A statewide bill making it easier to go after gang members and give them stiffer prison sentences - a bill supported by Chattanooga leaders - has an improved chance of being passed into law after a study says it won't cost much to implement.
The law would place criminal gang offenses within the state's existing Racketeer-Influenced and Corrupt Organizations Act, or RICO, where convictions would be class B felonies with sentences ranging from at least 12 to 20 years.
The Tennessee Legislature's Fiscal Review Committee posted a $109,800 fiscal note to the bill, but only measured the cost of housing two inmates sentenced under the RICO law. Officials in law enforcement have said they could use the law to prosecute more gang members and keep them in prison longer.
"We try to be conservative with our estimates," said Fiscal Review Committee Executive Director Lucian Geise.
He pointed out that he can't predict if there would be an increase in convictions under the bill; he can only use the data available. In the past five years, only three people have been sentenced to prison using the state's RICO statute, he said, so that's the number that's plugged into the funding formula.
Rep. Vince Dean, R-East Ridge, who introduced the bill along with Sen. Bo Watson, R-Hixson, said he's happy with the cost estimate.
"There's no way I'm going argue with a low fiscal note from the review committee. They know their stuff. With it coming in that low, I'm proud that it came in like that," Dean said.
"It makes good sense. It's just one more step to fighting crime that we're faced with," he said.
Nationwide, most gangs are prosecuted through state laws, but Tennessee has no law making it illegal to be in a criminal gang.
Under the state's RICO law, local investigators would be required to certify that those arrested are gang members, show that they have previous convictions and prove that they contributed to the gang's illegal activity to make money.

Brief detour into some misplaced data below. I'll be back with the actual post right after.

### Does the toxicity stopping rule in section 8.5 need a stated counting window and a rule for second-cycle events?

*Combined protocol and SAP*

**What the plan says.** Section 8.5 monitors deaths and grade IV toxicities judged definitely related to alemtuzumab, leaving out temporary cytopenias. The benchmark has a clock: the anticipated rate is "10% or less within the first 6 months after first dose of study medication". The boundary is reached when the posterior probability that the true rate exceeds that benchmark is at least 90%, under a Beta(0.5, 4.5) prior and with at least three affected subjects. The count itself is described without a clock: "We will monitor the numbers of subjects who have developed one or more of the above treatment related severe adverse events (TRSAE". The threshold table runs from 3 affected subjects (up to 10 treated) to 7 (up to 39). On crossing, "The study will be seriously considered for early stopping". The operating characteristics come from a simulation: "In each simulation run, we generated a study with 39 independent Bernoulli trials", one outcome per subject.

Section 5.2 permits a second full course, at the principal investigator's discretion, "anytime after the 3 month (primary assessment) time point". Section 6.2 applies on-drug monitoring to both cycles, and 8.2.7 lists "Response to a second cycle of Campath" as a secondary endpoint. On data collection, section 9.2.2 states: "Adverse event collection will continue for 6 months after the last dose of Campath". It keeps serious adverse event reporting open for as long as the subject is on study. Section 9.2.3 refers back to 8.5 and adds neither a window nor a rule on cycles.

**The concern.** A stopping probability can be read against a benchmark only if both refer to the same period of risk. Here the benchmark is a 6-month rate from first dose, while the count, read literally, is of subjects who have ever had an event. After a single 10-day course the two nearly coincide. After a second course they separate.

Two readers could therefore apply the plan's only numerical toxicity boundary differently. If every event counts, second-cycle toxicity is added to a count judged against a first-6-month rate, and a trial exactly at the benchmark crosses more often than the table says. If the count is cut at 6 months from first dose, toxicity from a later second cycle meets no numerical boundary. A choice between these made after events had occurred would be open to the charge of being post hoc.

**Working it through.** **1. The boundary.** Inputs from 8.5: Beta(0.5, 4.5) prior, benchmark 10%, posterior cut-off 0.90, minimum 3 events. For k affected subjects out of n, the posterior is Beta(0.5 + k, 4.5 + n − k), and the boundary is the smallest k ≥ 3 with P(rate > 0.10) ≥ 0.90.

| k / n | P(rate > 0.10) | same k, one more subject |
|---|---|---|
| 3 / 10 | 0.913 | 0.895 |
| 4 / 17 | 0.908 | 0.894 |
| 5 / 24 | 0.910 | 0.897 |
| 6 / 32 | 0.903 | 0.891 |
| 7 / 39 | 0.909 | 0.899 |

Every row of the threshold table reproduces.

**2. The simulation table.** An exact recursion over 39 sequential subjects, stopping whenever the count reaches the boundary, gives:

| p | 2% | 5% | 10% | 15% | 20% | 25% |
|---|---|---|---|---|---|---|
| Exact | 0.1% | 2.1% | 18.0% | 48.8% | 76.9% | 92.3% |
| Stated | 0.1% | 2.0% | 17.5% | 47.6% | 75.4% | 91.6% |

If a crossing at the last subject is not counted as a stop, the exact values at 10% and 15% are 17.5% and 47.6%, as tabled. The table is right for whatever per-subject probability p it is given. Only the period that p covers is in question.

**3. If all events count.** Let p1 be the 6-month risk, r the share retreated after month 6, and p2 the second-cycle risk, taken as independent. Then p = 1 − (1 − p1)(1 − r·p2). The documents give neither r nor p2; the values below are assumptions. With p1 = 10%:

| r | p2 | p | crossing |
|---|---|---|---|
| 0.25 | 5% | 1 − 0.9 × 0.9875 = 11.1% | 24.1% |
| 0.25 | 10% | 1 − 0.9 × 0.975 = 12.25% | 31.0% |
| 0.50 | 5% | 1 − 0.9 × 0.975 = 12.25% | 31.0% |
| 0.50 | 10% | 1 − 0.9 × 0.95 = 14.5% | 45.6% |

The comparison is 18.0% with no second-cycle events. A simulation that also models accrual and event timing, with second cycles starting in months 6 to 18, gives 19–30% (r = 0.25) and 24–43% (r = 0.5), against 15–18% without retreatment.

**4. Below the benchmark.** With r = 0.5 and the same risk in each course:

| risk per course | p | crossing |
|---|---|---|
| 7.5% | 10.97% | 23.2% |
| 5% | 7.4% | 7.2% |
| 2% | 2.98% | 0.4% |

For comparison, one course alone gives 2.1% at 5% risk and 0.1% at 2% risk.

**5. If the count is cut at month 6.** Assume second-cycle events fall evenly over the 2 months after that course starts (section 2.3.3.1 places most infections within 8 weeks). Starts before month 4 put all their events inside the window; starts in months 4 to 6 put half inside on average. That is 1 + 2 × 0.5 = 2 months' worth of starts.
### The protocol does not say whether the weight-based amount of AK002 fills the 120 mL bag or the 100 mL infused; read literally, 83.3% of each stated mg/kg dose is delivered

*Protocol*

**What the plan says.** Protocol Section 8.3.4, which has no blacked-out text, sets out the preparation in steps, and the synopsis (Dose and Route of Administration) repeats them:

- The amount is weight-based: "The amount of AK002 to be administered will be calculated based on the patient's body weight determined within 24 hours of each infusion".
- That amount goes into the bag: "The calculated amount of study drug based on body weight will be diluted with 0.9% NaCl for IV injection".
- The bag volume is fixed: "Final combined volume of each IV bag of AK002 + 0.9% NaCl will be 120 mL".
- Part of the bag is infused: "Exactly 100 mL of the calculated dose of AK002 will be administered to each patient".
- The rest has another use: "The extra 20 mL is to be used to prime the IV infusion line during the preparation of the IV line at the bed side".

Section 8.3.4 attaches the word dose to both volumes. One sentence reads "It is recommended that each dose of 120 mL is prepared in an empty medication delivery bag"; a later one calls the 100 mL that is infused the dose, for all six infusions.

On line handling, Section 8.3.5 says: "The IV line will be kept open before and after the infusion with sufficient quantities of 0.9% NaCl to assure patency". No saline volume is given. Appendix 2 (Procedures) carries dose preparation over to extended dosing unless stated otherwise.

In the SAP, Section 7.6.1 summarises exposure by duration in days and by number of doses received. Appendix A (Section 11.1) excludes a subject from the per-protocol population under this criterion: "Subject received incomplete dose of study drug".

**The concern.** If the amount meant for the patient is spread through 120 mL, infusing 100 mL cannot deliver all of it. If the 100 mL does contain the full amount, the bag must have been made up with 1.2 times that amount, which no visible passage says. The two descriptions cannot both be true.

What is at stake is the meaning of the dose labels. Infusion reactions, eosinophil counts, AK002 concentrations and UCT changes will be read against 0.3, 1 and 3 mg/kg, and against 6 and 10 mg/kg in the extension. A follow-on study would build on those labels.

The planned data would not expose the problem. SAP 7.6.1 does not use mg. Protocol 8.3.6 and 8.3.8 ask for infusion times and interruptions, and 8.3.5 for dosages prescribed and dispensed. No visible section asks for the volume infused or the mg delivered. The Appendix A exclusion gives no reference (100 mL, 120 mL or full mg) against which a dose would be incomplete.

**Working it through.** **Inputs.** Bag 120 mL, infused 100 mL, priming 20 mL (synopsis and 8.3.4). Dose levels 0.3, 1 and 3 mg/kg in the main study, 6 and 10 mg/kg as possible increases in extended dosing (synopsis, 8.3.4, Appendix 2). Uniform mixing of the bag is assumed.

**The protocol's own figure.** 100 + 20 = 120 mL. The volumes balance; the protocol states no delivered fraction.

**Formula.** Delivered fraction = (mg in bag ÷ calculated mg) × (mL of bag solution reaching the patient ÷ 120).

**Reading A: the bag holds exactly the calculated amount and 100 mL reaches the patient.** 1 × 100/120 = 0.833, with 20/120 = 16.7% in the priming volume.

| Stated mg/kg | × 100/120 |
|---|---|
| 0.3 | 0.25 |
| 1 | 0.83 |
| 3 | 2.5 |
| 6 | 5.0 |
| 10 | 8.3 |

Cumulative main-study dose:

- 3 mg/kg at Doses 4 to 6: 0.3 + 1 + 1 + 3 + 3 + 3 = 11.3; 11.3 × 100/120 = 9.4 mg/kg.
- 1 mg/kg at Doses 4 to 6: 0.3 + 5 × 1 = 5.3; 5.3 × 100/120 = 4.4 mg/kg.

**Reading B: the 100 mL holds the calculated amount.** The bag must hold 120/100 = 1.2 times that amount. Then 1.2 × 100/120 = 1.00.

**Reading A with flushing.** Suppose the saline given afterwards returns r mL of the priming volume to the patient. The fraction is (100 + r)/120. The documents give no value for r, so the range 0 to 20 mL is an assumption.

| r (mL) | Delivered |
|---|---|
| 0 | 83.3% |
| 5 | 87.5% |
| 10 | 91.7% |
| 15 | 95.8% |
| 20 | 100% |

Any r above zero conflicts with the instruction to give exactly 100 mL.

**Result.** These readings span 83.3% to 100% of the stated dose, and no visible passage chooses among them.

Boyd Patterson, former gang prosecutor in the Hamilton County District Attorney's Office and now coordinator of the city's anti-gang effort, said he supports the bill. Much of the information needed to convict under RICO is already in hand at the Chattanooga Police Department, he said.
"We can easily look at court records to determine which [gang] members have which requisite conditions," he said. "We have the gang validation to show the defendants are members of that gang."
The missing part would be to prove that "those gang members participated directly or indirectly in that criminal enterprise," he said.
Chattanooga Police Sgt. Todd Royval oversees the Crime Suppression Unit, which tracks gang activity. He said he's not sure a state RICO statute is needed to address the gang problem in the city. Federal RICO laws should be enough, he said.
"A RICO case is a very labor intensive and expensive case to investigate, and we would have to involve other state and federal agencies for assistance," Royval said. "It would be easier and more cost effective to use the current federal statute for RICO. A good RICO case would probably include defendants from outside of Hamilton County and possibly into other states, so I would be inclined to start a federal RICO case instead of a state RICO case."
Chattanooga Police Capt. Edwin McPherson oversees the special investigations unit, which includes Royval's group. He said the law is needed.
"I think that it will work for us in certain situations for people deserving of a stiffer penalty for the crimes they are committing," he said. "I really think that it is something we can use as leverage on gang bangers who want to go out here and commit crimes as a group or organization."